Thursday, August 29, 2013

A Forrest Gump Moment - Immigration and Travel Collection Free Through 2 September

I received an email today from saying that their Immigration and Travel Collection was accessible for FREE through Labor Day (2 September 2013).  You do need to be a registered user to access these records (but not a subscriber).

Since I don't have a World Explorer subscription, this is an opportunity to look for records in that collection that my U.S. subscription won't allow me to see.

I wanted to see if there were any more records for Alexander and Rachel Whittle.  I had found a record previously for their migration from England to Australia, in the form of an index card obviously taken from some sort of manifest; this was a derivative source record.

When I checked for the name Alex* Wh*t*l* (because I knew that names can be spelled differently - so I just used the consonants), I quickly found both Alexander and Rachell Whittell in the New South Wales, Australia, Assisted Immigrant Passenger Lists, 1828-1896 database:

Here is Rachael Whittell's entry, which also lists her daughter, Elizabeth (aged 9 months):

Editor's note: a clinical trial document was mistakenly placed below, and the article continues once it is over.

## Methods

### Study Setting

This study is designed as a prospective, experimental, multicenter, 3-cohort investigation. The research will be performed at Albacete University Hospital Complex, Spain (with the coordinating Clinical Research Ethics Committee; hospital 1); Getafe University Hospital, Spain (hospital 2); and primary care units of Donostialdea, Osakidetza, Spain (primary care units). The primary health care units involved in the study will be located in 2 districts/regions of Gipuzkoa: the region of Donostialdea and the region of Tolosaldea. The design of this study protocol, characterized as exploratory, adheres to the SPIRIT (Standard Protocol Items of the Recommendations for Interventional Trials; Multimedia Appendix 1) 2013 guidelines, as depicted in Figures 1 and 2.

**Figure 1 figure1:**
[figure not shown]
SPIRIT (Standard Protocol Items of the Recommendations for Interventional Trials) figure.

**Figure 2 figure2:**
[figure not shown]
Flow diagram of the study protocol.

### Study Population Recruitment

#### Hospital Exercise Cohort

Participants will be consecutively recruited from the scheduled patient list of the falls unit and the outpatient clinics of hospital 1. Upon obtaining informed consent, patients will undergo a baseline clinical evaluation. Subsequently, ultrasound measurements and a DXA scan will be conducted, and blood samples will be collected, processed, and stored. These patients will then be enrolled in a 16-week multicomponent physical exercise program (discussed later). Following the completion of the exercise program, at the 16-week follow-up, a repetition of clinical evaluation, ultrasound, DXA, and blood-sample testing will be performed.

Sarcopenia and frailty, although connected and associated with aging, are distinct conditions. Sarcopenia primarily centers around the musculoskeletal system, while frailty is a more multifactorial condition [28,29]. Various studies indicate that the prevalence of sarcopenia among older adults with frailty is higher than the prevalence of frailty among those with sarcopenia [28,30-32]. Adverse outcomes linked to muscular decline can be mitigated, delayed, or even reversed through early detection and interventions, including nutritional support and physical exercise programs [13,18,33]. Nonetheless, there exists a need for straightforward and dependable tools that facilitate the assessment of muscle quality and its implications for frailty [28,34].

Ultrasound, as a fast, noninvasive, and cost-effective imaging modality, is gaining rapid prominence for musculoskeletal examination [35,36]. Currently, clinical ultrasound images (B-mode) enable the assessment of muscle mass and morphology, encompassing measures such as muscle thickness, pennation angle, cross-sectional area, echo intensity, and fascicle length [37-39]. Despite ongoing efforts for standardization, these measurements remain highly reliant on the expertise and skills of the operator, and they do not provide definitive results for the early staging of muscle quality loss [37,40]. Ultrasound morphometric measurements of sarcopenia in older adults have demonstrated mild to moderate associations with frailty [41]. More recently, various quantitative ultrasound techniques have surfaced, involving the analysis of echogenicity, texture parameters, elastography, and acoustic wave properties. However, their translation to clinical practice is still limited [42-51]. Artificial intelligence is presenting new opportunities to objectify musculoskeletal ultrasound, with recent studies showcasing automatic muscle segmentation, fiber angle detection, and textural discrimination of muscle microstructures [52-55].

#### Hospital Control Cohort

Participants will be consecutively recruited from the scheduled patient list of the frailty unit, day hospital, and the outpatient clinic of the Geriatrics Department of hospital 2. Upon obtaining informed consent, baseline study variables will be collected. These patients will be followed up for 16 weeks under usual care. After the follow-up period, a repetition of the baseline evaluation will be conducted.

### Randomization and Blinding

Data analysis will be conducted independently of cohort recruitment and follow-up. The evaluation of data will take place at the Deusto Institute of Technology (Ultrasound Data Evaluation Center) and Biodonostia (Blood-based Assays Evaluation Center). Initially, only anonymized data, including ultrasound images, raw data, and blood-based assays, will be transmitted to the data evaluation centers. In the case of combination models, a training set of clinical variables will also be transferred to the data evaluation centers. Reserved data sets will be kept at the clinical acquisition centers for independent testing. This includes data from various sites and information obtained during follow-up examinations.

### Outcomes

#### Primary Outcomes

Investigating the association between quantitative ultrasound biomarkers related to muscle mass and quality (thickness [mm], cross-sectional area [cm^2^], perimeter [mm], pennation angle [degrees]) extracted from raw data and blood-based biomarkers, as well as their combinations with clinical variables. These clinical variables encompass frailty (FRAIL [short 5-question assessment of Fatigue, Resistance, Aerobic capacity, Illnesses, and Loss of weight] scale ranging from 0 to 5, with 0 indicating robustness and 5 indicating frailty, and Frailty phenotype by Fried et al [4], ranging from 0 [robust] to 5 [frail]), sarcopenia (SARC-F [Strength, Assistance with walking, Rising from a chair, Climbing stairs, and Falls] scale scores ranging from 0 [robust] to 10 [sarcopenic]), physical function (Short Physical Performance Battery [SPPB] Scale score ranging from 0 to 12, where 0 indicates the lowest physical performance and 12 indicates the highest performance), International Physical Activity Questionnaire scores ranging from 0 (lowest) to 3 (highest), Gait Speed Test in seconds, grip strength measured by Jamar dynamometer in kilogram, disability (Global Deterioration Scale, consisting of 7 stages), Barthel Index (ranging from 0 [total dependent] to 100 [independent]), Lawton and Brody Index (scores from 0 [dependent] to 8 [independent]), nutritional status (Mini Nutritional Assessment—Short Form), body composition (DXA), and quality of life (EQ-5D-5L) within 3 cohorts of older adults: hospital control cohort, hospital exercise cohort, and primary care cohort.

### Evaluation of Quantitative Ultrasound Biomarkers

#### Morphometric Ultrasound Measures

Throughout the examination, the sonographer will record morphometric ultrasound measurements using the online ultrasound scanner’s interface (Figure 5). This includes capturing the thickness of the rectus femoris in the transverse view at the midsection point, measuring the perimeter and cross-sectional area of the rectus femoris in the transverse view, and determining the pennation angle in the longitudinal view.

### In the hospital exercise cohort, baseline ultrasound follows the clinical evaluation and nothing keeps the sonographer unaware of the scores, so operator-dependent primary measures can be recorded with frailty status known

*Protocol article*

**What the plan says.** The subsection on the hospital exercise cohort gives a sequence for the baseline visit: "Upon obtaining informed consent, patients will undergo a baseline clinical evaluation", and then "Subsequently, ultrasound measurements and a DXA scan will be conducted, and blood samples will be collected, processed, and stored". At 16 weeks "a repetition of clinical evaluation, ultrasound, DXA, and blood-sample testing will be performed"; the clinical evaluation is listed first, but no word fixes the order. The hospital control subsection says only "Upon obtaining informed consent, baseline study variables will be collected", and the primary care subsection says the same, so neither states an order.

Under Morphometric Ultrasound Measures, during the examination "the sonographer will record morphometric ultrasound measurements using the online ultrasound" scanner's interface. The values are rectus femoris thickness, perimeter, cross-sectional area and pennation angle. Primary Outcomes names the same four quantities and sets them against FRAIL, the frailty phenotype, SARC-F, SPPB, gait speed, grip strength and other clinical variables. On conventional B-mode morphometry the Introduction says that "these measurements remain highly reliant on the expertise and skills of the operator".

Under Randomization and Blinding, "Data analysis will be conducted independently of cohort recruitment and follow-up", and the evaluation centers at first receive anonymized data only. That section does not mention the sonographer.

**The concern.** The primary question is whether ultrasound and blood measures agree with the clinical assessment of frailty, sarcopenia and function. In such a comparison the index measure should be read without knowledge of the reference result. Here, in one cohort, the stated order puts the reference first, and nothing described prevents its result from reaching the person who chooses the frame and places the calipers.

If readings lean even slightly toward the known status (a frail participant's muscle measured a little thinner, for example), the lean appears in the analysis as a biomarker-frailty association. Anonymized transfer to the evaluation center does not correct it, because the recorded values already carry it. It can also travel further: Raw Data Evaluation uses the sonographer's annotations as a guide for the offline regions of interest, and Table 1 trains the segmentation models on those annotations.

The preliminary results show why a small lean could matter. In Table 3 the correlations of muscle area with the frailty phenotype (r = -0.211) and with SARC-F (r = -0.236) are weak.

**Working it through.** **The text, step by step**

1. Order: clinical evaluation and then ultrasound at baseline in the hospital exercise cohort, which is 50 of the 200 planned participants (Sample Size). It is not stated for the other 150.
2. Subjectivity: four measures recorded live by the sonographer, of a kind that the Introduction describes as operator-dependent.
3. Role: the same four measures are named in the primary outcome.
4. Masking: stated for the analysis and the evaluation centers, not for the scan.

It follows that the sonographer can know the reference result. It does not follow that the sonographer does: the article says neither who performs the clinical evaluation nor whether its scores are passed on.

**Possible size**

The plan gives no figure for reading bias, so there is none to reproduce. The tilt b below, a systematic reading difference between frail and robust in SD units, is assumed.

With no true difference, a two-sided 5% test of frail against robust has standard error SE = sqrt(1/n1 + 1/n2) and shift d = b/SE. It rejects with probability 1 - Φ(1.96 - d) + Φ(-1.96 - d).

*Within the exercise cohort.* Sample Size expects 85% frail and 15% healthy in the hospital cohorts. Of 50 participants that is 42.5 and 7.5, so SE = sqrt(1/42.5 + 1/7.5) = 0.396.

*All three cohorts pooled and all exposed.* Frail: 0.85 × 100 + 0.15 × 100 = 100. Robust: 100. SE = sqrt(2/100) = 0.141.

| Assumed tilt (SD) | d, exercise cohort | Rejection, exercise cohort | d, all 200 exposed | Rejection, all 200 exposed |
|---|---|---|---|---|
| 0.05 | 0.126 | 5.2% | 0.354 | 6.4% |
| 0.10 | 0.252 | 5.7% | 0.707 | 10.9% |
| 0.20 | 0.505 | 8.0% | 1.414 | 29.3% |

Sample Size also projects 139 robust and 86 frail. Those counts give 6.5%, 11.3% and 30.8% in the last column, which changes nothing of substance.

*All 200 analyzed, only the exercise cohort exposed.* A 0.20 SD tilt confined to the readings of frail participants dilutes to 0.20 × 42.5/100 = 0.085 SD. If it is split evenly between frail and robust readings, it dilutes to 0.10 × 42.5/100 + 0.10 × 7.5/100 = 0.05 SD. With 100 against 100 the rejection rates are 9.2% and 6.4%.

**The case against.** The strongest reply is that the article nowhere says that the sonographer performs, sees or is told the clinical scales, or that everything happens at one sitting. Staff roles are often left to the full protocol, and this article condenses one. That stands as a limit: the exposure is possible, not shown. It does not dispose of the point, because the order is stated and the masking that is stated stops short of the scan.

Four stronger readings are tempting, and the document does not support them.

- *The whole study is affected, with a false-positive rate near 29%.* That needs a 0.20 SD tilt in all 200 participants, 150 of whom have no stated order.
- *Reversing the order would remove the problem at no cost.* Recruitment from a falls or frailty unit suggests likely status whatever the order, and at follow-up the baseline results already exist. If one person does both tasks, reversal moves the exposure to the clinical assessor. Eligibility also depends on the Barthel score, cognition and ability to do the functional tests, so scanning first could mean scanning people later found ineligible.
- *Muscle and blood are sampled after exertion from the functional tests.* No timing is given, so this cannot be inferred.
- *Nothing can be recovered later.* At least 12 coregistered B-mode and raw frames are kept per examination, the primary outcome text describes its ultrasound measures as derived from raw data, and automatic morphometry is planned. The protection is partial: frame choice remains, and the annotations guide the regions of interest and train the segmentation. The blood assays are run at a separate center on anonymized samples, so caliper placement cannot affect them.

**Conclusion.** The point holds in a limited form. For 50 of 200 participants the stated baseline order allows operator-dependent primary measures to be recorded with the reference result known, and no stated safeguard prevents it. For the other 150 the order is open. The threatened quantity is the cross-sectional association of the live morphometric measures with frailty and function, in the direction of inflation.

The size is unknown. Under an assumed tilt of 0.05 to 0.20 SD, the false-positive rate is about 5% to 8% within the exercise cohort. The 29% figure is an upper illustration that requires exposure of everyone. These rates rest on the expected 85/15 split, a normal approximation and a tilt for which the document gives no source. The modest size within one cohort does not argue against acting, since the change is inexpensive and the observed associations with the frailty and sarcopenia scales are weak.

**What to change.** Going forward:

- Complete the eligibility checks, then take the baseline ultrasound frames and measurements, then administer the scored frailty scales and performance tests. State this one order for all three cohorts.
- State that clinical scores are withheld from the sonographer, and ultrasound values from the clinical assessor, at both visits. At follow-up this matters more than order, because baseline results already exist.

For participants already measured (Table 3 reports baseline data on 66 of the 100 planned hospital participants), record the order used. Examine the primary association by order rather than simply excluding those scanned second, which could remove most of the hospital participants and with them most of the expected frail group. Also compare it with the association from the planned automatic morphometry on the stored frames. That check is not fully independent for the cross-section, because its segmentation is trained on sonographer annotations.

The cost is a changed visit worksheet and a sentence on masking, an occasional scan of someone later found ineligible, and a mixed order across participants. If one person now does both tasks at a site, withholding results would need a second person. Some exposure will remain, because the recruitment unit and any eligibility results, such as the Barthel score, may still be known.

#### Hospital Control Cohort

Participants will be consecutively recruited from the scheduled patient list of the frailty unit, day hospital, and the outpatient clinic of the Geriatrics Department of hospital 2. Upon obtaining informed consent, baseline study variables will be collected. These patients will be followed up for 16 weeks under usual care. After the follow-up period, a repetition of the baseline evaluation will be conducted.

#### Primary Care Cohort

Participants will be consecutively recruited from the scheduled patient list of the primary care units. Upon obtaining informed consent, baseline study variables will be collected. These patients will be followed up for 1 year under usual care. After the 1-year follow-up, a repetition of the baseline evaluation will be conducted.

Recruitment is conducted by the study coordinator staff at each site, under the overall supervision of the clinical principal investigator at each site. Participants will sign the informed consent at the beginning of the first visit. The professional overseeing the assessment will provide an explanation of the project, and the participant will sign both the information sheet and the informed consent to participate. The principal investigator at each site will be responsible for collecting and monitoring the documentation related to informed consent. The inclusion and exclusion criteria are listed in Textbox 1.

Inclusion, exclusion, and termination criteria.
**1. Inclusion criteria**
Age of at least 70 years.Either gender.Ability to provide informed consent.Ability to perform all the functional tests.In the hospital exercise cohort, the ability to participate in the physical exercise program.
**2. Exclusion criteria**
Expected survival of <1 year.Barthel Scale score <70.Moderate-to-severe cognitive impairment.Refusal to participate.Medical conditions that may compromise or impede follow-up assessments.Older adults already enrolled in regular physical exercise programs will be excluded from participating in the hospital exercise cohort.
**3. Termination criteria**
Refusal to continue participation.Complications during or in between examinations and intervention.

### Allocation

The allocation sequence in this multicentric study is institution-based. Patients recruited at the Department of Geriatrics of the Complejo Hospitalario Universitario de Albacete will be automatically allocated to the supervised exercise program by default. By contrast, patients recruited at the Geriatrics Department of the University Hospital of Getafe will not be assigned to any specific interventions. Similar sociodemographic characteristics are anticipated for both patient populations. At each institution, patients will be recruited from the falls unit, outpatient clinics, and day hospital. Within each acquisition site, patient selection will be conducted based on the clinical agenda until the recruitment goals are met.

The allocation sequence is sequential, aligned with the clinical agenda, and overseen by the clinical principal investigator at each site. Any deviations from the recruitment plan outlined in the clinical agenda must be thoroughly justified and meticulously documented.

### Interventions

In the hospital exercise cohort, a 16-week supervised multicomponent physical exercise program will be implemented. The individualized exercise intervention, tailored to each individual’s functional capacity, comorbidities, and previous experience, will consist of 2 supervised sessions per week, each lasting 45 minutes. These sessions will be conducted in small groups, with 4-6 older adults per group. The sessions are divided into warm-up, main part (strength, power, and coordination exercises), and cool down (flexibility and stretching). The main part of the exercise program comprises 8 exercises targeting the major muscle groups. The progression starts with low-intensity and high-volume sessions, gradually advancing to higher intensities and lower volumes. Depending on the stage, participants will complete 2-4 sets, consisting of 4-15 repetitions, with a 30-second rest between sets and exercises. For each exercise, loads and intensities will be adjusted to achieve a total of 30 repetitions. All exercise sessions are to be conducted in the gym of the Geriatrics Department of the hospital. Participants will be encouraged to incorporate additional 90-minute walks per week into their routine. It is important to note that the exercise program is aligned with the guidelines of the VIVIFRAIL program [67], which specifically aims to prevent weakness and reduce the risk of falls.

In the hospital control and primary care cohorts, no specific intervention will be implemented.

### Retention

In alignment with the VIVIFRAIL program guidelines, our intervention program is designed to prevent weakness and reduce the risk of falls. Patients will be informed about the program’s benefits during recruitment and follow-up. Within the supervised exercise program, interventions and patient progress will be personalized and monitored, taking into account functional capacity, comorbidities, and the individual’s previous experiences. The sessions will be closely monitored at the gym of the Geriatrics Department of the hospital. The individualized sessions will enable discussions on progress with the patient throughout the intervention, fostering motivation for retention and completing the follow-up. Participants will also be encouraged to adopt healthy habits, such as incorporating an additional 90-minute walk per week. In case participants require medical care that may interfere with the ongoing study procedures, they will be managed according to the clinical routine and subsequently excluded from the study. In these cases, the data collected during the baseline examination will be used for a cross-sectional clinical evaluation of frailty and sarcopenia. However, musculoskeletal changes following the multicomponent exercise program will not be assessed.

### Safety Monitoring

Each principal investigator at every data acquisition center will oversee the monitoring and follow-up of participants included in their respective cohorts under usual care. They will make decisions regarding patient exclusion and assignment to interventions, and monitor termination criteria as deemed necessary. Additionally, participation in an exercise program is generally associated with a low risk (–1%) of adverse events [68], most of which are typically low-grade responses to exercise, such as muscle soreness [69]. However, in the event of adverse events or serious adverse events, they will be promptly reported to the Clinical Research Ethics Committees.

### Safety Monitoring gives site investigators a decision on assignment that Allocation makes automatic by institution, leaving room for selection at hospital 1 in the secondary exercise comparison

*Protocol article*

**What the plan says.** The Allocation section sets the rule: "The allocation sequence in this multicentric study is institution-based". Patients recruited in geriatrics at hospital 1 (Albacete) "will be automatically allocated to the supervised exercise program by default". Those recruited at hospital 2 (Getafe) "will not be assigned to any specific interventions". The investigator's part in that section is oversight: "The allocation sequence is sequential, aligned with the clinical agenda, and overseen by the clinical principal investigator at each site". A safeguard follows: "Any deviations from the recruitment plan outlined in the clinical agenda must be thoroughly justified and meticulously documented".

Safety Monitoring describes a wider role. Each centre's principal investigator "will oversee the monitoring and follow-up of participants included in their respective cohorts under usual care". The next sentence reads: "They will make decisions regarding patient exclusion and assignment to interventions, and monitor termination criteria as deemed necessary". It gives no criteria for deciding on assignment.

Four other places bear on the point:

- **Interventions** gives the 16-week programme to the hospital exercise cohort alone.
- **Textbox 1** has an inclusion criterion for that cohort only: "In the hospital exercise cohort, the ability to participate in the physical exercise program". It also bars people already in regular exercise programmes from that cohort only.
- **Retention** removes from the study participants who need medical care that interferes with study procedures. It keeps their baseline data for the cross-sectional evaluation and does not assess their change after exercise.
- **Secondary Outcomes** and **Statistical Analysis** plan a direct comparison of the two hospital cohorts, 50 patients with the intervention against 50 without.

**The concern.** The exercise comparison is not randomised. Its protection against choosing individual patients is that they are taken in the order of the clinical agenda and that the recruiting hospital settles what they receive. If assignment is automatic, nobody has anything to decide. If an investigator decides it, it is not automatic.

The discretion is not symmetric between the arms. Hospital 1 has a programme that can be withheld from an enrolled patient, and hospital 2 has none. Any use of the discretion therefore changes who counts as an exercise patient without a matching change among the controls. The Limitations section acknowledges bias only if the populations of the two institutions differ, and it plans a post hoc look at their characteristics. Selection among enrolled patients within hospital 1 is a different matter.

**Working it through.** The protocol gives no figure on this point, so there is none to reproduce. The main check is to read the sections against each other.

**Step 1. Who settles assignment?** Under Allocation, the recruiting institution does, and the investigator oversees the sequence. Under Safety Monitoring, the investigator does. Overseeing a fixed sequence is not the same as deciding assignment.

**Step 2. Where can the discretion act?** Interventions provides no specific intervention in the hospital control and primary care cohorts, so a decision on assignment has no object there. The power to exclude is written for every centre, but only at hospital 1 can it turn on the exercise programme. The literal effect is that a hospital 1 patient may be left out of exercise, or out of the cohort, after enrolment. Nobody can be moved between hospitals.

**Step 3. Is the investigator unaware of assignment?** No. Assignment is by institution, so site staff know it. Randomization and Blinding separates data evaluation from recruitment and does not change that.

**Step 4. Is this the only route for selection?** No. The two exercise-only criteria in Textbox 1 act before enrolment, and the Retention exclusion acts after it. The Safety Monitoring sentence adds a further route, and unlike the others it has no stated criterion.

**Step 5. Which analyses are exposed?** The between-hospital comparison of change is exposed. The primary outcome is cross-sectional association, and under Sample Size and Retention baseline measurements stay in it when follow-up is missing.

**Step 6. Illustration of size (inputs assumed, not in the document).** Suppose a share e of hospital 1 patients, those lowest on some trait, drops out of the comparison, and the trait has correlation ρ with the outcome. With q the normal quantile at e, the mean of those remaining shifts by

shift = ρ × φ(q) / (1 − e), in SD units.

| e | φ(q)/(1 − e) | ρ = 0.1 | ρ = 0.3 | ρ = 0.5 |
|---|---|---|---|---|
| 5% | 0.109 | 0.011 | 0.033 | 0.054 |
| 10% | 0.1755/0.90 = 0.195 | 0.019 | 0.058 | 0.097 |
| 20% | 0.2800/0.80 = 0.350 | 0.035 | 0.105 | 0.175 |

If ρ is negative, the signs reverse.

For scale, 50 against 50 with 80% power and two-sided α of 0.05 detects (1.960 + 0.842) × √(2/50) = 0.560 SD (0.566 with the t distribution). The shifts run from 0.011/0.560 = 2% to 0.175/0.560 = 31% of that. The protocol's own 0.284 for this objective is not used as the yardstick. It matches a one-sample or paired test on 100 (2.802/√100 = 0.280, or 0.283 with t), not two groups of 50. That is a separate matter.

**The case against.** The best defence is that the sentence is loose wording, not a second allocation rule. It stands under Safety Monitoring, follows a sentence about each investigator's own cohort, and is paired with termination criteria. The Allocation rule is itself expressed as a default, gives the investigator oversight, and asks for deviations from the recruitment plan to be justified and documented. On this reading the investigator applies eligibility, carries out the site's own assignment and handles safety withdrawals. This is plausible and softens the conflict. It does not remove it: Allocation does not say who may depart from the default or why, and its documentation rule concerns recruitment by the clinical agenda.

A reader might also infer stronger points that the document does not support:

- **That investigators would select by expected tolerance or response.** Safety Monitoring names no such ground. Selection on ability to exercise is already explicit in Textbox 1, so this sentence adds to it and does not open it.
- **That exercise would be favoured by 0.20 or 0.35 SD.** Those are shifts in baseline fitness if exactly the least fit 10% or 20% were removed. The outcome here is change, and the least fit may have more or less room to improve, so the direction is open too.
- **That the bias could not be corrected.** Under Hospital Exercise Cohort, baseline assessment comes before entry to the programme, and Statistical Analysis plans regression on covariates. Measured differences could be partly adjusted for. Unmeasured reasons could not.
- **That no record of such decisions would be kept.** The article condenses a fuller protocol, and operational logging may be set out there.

Another entry also appeared on the search results list, so I looked at that and saw a passenger list:

The Whittle family (spelled Whittle, not Whittell) are on the first three lines on the image above.

These three pages provide a bit more information about Alexander and Rachel (Morley) Whittle, and may be "original source documents rather than derivative documents.  The passenger list above even lists a "Bounty" of 19 pounds for each adult, and 38 pence (?) for a child.

Once again, my "Forrest Gump Principle of Genealogy Searching" applies - "Genealogy research is like a box of chocolates - you never know what you're going to find, but you have to look everywhere your 'genealogy gem' might be hiding."

I love it when good things, and major genealogy fun, happen!  Thank you, Ancestry!

The lesson learned here is:  When genealogy opportunity knocks, open that door.  Think of the possibilities for adding to your research knowledge when freely accessible databases become available, even for a limited time.

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Copyright (c) 2013), Randall J. Seaver


Rosemary said...

The Bounty was in £ (pounds).

nancy john said...

Migrating to a country is a big decision, and a thing not to be taken lightly. Esecially a country like Australia where there are numerous opportunities in almost all of its states.

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